Alice in Climate Wonderland now also in French - Read More…

Schellnhuber signs the Golden Book of the city of Potsdam

Schellnhuber signs the Golden Book of the city of Potsdam

05/09/2018 - "From Potsdam to Paris and back again - Operation Climate Rescue" - that was the title of a salon discussion which took place yesterday evening in Potsdam city hall. Potsdam's mayor Jann Jacobs had invited the founding director of the Potsdam Institute for Climate Impact Research, Hans Joachim Schellnhuber, who on this day also addd his name to the Brandenburg capital's Golden Book in recognition of his many years of service.

Schellnhuber signs the Golden Book of the city of Potsdam - Read More…

Nice sunny days can grow into heat waves – and wildfires: summer weather is stalling

Nice sunny days can grow into heat waves – and wildfires: summer weather is stalling

20/08/2018 - Be it heavy downpours or super-hot spells, summer weather becomes more persistent in North America, Europe and parts of Asia. When those conditions stall for several days or weeks, they can turn into extremes: heatwaves resulting in droughts, health risks and wildfires; or relentless rainfall resulting in floods. A team of scientists now presents the first comprehensive review of research on summer weather stalling focusing on the influence of the disproportionally strong warming of the Arctic as caused by greenhouse-gas emissions from burning fossil fuels. Evidence is mounting, they show, that we likely meddle with circulation patterns high up in the sky. These are affecting, in turn, regional and local weather patterns – with sometimes disastrous effects on the ground. This has been the case with the 2016 wildfire in Canada, another team of scientists show in a second study.

Nice sunny days can grow into heat waves – and wildfires: summer weather is stalling - Read More…

Planet at risk of heading towards irreversible “Hothouse Earth” state

Planet at risk of heading towards irreversible “Hothouse Earth” state

06/08/2018 - Keeping global warming to within 1.5-2°C may be more difficult than previously assessed. An international team of scientists has published a study in Proceedings of the National Academy of Sciences (PNAS) showing that even if the carbon emission reductions called for in the Paris Agreement are met, there is a risk of the planet entering what the scientists call “Hothouse Earth” conditions. A “Hothouse Earth” climate will in the long term stabilize at a global average of 4-5°C higher than pre-industrial temperatures with sea level 10-60 m higher than today, the paper says. The authors conclude it is now urgent to greatly accelerate the transition towards an emission-free world economy.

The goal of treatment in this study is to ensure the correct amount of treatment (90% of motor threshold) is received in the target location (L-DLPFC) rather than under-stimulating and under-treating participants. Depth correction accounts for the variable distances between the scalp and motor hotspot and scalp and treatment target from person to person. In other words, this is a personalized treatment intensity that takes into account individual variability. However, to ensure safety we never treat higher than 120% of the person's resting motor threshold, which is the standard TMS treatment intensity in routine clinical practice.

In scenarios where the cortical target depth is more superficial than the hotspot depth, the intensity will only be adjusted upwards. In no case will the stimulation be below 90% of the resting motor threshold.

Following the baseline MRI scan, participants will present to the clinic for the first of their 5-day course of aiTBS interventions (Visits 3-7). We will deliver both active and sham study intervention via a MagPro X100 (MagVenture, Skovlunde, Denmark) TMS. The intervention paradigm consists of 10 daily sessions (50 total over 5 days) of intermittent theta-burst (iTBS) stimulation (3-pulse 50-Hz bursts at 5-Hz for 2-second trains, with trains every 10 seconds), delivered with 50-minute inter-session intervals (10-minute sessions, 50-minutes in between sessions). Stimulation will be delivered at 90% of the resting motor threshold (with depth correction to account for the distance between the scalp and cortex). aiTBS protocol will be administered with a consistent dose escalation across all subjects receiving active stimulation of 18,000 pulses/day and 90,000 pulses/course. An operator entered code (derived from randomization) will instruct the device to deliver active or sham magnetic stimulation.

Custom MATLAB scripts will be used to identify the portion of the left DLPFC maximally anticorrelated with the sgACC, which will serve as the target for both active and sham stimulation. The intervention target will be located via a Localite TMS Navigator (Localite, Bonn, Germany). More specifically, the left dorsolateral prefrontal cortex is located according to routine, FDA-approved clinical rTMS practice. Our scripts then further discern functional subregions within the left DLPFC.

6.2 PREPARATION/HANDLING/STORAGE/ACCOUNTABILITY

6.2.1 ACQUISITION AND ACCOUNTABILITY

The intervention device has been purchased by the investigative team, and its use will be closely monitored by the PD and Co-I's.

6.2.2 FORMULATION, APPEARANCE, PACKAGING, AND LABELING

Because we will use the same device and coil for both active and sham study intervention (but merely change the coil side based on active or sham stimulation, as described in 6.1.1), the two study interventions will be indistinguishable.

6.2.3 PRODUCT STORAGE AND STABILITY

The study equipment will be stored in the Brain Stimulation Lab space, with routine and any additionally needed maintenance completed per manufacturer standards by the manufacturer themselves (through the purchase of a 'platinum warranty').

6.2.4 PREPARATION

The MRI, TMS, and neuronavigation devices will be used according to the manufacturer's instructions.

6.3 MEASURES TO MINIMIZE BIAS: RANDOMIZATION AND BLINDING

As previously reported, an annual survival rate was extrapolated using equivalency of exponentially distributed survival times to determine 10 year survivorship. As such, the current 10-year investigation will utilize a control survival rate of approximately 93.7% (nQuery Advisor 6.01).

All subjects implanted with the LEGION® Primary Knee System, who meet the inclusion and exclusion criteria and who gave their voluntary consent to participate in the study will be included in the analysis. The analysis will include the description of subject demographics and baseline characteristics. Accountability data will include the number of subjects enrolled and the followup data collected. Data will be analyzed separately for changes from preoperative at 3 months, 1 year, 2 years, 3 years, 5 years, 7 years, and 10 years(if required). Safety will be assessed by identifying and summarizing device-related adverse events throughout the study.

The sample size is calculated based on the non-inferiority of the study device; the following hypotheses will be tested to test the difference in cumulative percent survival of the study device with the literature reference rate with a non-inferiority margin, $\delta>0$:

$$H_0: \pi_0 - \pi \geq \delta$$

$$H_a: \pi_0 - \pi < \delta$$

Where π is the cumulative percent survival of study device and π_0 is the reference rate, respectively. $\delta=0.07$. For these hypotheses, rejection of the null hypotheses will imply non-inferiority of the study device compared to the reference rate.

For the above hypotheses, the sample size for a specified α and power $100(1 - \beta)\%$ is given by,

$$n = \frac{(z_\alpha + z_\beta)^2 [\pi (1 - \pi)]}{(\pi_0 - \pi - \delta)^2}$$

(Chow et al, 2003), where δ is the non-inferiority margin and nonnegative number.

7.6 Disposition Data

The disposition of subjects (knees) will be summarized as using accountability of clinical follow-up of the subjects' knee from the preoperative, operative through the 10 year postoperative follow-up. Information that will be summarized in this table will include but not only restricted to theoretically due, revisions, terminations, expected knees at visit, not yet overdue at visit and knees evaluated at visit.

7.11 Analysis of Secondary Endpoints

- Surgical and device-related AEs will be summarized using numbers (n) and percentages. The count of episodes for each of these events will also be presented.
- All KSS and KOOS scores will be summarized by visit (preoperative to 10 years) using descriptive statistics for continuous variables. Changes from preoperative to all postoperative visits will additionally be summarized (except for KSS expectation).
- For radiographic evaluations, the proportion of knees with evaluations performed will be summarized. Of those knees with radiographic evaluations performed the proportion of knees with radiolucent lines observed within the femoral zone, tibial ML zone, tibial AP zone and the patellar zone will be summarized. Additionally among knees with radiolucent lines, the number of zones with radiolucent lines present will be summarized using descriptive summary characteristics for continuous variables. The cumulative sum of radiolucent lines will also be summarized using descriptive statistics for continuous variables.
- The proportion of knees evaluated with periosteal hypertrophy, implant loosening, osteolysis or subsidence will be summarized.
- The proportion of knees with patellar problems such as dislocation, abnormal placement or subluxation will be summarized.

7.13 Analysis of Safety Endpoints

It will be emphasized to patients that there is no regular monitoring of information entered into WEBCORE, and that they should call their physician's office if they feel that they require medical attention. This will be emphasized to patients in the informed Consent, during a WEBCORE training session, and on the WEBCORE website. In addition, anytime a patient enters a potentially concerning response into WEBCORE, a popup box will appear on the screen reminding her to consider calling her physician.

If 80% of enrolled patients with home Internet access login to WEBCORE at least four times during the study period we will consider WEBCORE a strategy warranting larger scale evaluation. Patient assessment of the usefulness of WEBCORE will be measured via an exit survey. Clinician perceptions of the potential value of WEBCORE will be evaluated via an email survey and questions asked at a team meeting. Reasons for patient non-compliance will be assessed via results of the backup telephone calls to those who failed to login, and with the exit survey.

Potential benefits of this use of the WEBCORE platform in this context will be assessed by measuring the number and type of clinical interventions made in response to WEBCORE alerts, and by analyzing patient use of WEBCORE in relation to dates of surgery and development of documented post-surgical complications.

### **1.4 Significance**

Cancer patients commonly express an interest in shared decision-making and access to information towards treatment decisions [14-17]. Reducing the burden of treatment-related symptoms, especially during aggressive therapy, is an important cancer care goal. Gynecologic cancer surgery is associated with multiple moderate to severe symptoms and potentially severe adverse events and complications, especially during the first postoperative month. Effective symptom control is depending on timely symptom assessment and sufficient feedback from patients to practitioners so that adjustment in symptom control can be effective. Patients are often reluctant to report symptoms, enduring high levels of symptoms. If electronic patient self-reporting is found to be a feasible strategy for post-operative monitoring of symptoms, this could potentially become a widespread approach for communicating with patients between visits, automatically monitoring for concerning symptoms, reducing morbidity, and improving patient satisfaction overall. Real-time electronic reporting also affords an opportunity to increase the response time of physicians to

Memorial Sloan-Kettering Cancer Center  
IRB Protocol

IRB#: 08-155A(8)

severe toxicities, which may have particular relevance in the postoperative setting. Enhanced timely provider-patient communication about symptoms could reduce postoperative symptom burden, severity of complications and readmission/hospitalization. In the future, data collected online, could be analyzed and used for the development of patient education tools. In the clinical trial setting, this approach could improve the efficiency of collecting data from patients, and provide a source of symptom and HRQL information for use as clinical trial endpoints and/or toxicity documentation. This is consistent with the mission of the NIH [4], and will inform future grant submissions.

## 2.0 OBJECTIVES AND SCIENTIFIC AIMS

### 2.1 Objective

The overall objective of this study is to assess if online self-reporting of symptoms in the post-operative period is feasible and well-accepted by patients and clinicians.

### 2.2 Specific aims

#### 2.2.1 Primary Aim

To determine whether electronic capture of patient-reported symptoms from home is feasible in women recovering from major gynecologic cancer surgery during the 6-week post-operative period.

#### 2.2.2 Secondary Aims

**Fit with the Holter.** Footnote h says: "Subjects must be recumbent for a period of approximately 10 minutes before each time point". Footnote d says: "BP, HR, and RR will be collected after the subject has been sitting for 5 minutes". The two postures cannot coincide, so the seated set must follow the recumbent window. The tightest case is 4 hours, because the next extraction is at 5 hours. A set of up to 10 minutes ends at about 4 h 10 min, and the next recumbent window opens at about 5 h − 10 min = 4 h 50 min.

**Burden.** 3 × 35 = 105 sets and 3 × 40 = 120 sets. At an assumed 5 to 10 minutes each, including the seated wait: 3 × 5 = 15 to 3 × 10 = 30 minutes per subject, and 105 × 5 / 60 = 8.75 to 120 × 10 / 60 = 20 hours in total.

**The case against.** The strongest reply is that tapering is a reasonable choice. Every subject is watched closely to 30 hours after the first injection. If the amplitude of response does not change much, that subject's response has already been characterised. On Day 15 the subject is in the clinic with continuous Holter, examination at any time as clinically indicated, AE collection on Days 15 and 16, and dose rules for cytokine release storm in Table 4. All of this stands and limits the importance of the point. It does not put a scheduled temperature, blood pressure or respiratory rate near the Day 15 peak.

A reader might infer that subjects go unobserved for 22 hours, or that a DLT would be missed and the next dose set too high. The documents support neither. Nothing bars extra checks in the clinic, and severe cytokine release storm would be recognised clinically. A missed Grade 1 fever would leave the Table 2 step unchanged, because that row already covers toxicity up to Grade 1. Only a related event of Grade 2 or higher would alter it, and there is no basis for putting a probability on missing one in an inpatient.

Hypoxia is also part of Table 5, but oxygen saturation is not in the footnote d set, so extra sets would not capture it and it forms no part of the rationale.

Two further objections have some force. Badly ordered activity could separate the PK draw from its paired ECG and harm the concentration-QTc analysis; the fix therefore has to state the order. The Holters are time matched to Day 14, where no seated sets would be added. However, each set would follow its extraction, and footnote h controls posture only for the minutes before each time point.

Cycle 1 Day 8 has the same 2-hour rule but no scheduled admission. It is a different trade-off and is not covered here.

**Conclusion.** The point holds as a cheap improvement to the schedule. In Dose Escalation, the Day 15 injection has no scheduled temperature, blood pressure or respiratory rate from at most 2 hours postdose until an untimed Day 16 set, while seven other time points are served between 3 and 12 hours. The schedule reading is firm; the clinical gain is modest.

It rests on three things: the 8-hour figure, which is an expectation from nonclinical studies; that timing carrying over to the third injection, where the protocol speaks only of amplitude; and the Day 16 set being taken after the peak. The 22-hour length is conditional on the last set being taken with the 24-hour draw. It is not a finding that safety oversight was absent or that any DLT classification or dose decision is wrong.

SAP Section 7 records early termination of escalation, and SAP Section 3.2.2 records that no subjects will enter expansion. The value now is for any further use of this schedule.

Planet at risk of heading towards irreversible “Hothouse Earth” state - Read More…

Summer of extremes - PIK experts in the media

Summer of extremes - PIK experts in the media

07/26/2018 - Everybody seems to be talking about the weather these days, with extreme heat in Germany and Europe, forest fires in Sweden, Greece and California. From Japan to the Arctic - the Northern hemisphere is currently experiencing a heat wave and experts from the Potsdam Institute for Climate Impacts Research (PIK) were interviewed by numerous media outlets for an assessment of the current situation in the light of climate change.

Summer of extremes - PIK experts in the media - Read More…

PIK Research Days: “Keep digging in your pockets”

PIK Research Days: “Keep digging in your pockets”

02/23/2018 - Scientists and staff of the Potsdam Institute for Climate Impact Research (PIK) gathered this week for their annual roadshow of scientific achievements and discussions of future projects. Climate negotiations, climate migration, public health, sea-level legacy, jet streams, ice losses at Antarctica, carbon pricing – these were just some of the topics presented by PIK’s four research domains. This year’s research days focused in particular on the upcoming 1.5°C IPCC special report as well as on global change, big data and digitalization.

PIK Research Days: “Keep digging in your pockets” - Read More…

Social and Natural science together: New Co-Directors to lead the Potsdam Institute for Climate Impact Research